Roberto Martinez has told his Everton players they must be more street-wise if they are to become successful.
Martinez wants his team to retain a reputation for fair play without being taken advantage of.
The manager admitted to being frustrated by an incident during Saturday's 4-1 FA Cup quarterfinal defeat at Arsenal -- one that he felt illustrated a problem his side must overcome.
Everton left-back Leighton Baines kicked the ball out of play when his team were in a good position to attack because he thought Arsenal midfielder Mikel Arteta was injured and needed treatment.
But referee Mark Clattenburg was prepared to let Everton play on after the challenge on Arteta by Seamus Coleman. Under Law 5 of FIFA's approved football rules, it is the referee's responsibility to stop play if he believes an injured player needs treatment.
Martinez, like Clattenburg, felt that there was no need to stop play when Arteta went down -- and Everton's manager hinted at a belief that the Arsenal midfielder was guilty of gamesmanship.
He felt that the Arsenal midfielder gained an unfair advantage when Baines put the ball out of play.
• O'Farrell: Rodwell's return brings questions
"It was a frustrating moment for me," Martinez told the Liverpool Echo.
"It's not that we're too nice, it's that we're a fair team. It's important for us though to identity when people are playing with that and trying to take advantage.
"That's something we need to recognise and probably that will come with experience to some of the younger players, but they need to learn that quickly.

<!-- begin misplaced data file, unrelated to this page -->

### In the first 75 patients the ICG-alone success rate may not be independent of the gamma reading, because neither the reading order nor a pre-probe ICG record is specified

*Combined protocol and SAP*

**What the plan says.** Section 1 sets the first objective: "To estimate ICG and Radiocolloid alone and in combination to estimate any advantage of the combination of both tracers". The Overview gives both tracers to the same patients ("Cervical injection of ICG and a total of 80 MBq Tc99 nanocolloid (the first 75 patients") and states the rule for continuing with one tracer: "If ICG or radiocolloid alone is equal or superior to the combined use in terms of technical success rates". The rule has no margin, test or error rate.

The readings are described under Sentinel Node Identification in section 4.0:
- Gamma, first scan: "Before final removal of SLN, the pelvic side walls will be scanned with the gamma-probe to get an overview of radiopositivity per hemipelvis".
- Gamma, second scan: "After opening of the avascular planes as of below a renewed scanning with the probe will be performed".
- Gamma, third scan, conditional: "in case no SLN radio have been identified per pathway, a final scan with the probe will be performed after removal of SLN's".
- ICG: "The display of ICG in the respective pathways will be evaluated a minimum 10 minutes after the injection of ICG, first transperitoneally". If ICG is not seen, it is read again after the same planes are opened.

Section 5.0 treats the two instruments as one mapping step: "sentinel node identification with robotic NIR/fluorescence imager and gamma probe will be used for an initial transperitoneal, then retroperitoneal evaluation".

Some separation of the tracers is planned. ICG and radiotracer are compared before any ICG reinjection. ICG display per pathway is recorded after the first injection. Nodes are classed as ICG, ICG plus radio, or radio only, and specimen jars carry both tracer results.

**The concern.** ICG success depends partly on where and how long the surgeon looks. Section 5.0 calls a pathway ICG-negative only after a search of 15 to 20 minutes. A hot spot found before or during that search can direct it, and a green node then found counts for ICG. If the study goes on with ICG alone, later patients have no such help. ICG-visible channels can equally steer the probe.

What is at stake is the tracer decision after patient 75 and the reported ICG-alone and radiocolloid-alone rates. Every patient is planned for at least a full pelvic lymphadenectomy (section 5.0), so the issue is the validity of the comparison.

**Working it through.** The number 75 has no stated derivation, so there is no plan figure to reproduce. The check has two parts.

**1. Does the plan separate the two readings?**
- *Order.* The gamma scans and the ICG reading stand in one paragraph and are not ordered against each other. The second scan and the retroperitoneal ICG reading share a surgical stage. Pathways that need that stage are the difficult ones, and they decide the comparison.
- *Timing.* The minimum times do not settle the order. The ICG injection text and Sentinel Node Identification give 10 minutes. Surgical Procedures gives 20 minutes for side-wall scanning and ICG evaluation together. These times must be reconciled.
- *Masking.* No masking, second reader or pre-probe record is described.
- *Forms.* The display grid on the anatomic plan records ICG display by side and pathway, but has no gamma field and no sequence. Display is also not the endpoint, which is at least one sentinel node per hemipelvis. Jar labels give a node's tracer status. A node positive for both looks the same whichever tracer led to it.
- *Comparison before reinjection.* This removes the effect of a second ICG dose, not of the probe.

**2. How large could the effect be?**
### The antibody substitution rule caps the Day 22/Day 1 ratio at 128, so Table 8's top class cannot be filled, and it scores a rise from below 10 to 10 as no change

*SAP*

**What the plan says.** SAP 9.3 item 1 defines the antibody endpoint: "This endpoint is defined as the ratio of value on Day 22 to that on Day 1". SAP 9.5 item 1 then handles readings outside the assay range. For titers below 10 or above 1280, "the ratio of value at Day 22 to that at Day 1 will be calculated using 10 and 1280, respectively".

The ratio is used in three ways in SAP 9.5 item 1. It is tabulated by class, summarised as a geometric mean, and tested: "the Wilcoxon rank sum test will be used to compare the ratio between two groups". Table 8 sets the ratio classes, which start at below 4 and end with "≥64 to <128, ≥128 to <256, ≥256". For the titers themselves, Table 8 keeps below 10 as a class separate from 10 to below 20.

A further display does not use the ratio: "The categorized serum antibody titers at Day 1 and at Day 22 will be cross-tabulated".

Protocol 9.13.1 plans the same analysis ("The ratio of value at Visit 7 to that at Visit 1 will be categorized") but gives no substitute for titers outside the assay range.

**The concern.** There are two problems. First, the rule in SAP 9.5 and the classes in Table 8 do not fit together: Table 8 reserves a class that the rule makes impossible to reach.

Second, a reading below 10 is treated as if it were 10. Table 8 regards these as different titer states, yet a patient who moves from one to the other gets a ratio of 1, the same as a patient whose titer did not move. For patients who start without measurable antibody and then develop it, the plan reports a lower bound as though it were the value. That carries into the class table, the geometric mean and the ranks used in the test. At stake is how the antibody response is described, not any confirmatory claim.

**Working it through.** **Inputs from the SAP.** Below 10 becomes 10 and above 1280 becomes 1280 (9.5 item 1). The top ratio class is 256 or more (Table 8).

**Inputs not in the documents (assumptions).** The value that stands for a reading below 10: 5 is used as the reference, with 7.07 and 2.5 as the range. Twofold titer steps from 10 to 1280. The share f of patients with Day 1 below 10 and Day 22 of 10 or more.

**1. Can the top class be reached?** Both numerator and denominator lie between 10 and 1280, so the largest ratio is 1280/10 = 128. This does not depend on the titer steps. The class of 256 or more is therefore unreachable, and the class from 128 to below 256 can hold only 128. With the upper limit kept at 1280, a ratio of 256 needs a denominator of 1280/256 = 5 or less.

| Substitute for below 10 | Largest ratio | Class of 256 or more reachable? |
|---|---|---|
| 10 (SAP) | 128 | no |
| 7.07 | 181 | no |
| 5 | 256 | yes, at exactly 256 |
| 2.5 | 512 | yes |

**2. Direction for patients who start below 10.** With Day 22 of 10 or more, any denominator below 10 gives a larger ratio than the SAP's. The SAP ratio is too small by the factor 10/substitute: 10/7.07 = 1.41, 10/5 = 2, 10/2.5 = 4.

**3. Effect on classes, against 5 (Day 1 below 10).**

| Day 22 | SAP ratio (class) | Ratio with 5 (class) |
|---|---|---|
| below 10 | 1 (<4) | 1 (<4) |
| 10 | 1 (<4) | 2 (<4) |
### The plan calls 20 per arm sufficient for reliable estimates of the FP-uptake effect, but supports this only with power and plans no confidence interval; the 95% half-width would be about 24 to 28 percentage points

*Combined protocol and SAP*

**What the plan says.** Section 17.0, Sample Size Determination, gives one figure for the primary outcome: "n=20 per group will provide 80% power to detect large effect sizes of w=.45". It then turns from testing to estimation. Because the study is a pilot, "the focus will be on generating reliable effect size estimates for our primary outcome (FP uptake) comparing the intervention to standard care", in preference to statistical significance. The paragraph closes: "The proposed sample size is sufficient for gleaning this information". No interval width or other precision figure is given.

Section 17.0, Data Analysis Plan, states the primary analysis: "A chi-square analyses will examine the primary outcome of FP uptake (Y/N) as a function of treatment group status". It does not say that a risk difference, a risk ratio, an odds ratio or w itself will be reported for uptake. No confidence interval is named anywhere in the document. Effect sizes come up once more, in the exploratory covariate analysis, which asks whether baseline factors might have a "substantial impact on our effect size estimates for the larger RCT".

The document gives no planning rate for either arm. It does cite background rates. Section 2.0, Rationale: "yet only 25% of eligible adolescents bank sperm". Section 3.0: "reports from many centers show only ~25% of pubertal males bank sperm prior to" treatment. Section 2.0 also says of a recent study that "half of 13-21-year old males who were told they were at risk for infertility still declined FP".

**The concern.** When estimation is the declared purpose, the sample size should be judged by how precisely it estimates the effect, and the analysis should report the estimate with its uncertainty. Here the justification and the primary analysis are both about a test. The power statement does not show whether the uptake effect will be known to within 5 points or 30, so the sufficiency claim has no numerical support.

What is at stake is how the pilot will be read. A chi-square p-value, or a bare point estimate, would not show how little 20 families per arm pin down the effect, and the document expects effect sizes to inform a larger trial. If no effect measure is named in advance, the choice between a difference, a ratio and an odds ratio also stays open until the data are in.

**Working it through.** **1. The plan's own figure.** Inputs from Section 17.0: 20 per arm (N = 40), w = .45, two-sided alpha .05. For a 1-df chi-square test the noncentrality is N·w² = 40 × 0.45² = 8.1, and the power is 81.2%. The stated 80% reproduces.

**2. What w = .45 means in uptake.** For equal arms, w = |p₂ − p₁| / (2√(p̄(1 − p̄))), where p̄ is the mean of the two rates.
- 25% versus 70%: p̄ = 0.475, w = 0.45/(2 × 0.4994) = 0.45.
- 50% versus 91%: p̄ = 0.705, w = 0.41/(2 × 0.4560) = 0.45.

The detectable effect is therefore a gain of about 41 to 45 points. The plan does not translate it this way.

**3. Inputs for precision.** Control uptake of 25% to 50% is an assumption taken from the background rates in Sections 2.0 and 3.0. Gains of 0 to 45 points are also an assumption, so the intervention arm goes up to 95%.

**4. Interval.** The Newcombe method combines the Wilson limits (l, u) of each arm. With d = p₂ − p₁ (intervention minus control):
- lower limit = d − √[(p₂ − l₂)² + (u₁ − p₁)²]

"We want to represent our football club with the heritage and history we're proud of and I'll never change that.
"If anything we want to be a team that wins with style, without having to look for the small margins in a way which doesn't represent our history -- the game-playing."
Martinez is keen to ensure that his players do not fall victim to gamesmanship as they chase a European place, claiming that his side also suffered as they lost 1-0 at Chelsea in the Premier League on Feb. 22.
"It happened against Chelsea as well -- it's that hidden know-how that allows players to take advantage," he added.
"We just need to make sure it doesn't cost us. I don't care about us using it but we need to know how not to get disadvantaged by it.
"I'll never compromise what we represent in terms of winning games.
"But if you have a player that wants to lie down on the pitch and moan to the referee, we shouldn't stop the game. Mikel used that to his advantage and we need to be aware of that.
"We should punish that sort of reaction and behaviour with penetrating football and by using the players we have on the pitch.
"It's a lesson to be learned. But it's a learning curve."